West’s conversion does not arrive out of the blue. His 2004 single Jesus Walks (from debut album The College Dropout) was one of the songs that announced his genius, with children’s choirs and classical elements colliding with a lyric brilliantly illuminating the tensions between secular temptation and spiritual exaltation. A rapper of rare musical depths, West has been one of the key pop figures of our times, consistently introducing new sonic ideas and unexpected stylistic juxtapositions allied to witty, provocative wordplay on a wide range of subject matters. Unfortunately, he has found it impossible to keep his instinct for provocation inside the recording studio.
Although undoubtedly fuelled by mental health issues, his tendency towards absurd pronouncements and unapologetically egomaniacal persona have made him one of pop’s most exasperating characters. As recently as last week, he proclaimed himself “undoubtedly the greatest human artist of all time,” which suggests West’s new found humility only goes so far (though I wonder if his odd use of the phrase “human artist” was intended to leave room for a more divine artistry beyond his own?). West alienated his core black American fan base last year when he described slavery as a lifestyle choice then turned up at the White House to endorse President Trump. Yet rapping over wild synth arpeggios on new track On God, West proclaims allegiance to a different higher power, “the new commander and the chief”, with his mission to “love thy neighbour, not divide.”
I suspect divisions will remain. Jesus Is King is dazzling but too narrowly focussed to be of much interest to anyone sceptical of either West’s appeal or evangelical Christianity itself. As a pivotal pop cultural figure, there hasn’t been a shift like this since Bob Dylan’s 1979 born again album Slow Train Coming inspired angry denouncements from lifelong fans and presaged a decade in which Dylan struggled to recover artistic focus and momentum. Like Dylan at his most preachy, West has effectively restricted much of his lyrical scope by honing in so intently on scripture, and treading so carefully around anything that might offend fellow believers.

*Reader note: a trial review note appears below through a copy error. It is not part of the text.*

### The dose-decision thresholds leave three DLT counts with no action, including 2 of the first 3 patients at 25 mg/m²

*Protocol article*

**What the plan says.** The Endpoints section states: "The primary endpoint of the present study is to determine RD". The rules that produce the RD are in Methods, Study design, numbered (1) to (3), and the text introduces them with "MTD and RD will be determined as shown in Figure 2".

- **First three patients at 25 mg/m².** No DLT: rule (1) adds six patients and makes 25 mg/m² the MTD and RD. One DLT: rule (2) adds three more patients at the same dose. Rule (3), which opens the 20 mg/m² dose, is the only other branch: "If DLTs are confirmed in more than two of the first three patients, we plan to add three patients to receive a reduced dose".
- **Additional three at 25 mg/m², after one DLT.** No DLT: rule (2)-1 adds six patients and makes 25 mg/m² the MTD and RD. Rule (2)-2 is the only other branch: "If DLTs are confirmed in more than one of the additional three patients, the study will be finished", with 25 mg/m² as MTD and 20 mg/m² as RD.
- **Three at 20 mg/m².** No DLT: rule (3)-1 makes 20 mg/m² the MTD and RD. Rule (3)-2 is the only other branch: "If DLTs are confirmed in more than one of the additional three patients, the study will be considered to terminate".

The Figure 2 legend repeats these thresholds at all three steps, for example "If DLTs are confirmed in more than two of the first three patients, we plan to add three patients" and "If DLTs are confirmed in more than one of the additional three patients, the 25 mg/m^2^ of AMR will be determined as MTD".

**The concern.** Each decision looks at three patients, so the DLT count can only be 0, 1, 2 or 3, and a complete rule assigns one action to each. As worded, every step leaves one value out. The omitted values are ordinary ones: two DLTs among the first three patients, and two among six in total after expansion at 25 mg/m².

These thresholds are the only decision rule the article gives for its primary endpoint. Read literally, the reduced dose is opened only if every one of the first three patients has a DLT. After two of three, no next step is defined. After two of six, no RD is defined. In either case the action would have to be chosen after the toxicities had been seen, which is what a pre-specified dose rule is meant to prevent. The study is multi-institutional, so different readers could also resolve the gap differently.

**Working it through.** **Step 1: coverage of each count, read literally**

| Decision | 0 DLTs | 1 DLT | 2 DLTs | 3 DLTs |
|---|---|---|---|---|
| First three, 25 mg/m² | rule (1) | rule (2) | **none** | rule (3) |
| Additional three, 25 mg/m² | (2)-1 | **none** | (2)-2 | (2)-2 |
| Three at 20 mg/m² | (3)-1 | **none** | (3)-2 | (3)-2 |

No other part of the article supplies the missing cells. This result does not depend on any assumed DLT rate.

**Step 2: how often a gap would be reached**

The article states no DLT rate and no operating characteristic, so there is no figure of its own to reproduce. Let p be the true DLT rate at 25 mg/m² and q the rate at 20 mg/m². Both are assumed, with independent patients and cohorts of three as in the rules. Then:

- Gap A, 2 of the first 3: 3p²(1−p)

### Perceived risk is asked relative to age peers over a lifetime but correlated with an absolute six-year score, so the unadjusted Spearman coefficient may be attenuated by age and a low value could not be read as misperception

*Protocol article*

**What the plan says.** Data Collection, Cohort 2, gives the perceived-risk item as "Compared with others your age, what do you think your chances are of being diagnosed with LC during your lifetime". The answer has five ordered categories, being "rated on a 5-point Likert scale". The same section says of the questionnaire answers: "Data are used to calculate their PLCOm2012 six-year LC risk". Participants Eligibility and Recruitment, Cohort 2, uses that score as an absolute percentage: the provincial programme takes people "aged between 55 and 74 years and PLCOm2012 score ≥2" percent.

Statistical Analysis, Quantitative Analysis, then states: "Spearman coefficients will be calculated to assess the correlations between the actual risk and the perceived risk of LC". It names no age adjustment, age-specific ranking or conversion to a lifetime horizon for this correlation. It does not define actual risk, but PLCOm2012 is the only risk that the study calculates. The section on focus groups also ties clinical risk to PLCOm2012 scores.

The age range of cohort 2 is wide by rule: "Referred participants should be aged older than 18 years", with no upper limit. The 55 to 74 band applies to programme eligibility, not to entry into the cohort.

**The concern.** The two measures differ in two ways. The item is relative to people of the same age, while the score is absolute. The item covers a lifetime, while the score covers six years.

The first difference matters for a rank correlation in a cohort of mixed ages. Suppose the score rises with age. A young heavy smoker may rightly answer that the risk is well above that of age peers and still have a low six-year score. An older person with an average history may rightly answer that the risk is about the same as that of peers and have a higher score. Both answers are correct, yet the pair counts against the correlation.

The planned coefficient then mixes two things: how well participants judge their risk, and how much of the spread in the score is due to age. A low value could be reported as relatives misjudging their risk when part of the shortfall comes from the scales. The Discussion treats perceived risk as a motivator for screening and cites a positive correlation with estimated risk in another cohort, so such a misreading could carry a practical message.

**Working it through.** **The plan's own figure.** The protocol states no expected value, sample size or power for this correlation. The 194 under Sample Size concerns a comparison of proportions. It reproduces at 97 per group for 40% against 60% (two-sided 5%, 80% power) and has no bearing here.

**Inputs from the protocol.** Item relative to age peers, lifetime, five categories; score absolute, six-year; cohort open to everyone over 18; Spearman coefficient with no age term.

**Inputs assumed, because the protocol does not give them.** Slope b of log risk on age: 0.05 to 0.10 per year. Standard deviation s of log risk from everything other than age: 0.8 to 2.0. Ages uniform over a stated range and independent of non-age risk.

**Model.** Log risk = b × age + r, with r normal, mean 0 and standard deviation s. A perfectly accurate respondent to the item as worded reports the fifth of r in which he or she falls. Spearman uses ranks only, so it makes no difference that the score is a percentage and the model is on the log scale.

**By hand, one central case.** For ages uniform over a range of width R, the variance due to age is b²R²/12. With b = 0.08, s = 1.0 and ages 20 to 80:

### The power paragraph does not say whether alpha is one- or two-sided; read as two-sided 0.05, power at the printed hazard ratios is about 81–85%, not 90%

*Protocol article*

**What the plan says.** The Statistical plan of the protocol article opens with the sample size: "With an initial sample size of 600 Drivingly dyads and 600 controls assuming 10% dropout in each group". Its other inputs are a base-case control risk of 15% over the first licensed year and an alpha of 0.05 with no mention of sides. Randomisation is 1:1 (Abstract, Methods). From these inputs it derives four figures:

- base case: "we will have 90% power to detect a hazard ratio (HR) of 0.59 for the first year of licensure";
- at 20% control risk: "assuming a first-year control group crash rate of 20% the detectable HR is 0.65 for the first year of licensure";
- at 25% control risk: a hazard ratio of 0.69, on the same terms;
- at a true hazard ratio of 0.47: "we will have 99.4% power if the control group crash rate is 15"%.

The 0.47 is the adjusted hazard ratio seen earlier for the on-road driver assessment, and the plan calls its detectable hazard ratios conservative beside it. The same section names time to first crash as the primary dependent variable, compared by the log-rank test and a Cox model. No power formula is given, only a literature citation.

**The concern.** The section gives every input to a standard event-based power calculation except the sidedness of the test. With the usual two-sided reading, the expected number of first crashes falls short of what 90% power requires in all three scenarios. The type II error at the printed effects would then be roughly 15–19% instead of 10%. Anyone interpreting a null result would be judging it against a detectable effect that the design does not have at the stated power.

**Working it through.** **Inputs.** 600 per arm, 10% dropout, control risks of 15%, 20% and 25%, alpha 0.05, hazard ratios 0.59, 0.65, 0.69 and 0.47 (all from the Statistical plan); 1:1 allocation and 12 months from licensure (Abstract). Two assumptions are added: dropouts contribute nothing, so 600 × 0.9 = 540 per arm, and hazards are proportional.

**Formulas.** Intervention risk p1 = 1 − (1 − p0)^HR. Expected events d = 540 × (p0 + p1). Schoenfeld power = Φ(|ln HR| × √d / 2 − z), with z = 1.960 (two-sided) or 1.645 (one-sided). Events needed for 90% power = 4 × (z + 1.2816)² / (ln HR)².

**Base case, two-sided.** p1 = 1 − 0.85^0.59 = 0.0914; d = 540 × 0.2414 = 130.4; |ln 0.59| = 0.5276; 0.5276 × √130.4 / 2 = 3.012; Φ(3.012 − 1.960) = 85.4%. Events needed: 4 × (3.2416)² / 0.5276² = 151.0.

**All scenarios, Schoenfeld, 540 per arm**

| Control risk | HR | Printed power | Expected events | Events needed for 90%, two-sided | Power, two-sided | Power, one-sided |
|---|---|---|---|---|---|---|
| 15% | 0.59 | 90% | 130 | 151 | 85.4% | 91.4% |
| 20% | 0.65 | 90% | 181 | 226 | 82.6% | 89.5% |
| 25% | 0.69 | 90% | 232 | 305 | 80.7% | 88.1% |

Jesus Is King is short (only 27 minutes long), punchy and breathtaking at times, reaching for qualities of transcendent beauty inherent in Gospel music whilst gaining a thrilling edginess from West’s production. Stand out track Use This Gospel evokes a beautifully strung out atmosphere, utilising breathy vocal synths and an unexpected sample from Northern Irish indie rock band Two Door Cinema Club. There are clever, supportive verses from veteran hip hop duo Clipse before everything falls away for a lilting saxophone solo from Eighties easy-listening legend Kenny G. Yet the most surprising thing may be hearing a man who once rapped that he’d "rather be a d--k than a swallower" proclaiming “Jesus Is Lord” over and over again.
The narrow didacticism of evangelical Christianity does not lend itself well to the interrogatory, argumentative nature of rap, a genre whose greatest proponents often sound like they are debating with their own inner voices. The worshipful tone strips away most of West’s humour, with little space for the kind of lateral connections and outrageous images that can shock listeners to attention. The blend of pious proclamations, heavenly choirs and edgy beats have more than whiff of a hip pastor trying to get down with the kids. This short album may work on its own terms but there is a question of whether it will represent an equally short phase of West career. I am not sure the world will find Kanye West’s piety as interesting as his former pompousness.